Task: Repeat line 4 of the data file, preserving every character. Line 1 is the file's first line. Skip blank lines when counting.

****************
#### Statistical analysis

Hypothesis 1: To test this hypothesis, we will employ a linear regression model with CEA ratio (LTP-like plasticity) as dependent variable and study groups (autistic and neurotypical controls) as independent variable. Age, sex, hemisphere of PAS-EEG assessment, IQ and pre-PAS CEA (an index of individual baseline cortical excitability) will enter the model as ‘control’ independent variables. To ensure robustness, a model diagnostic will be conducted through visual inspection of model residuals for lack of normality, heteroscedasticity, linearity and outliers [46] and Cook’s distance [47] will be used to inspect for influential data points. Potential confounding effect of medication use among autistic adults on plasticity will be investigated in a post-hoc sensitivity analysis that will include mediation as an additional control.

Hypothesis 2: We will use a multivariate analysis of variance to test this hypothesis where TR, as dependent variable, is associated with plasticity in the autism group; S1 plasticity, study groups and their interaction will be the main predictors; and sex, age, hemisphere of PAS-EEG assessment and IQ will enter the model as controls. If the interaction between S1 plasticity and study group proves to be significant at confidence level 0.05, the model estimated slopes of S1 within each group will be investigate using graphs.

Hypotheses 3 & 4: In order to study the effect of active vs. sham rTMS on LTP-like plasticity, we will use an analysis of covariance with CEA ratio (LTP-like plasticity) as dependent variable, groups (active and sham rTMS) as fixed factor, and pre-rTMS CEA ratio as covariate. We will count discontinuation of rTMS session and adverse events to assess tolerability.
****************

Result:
Hypotheses 3 & 4: In order to study the effect of active vs. sham rTMS on LTP-like plasticity, we will use an analysis of covariance with CEA ratio (LTP-like plasticity) as dependent variable, groups (active and sham rTMS) as fixed factor, and pre-rTMS CEA ratio as covariate. We will count discontinuation of rTMS session and adverse events to assess tolerability.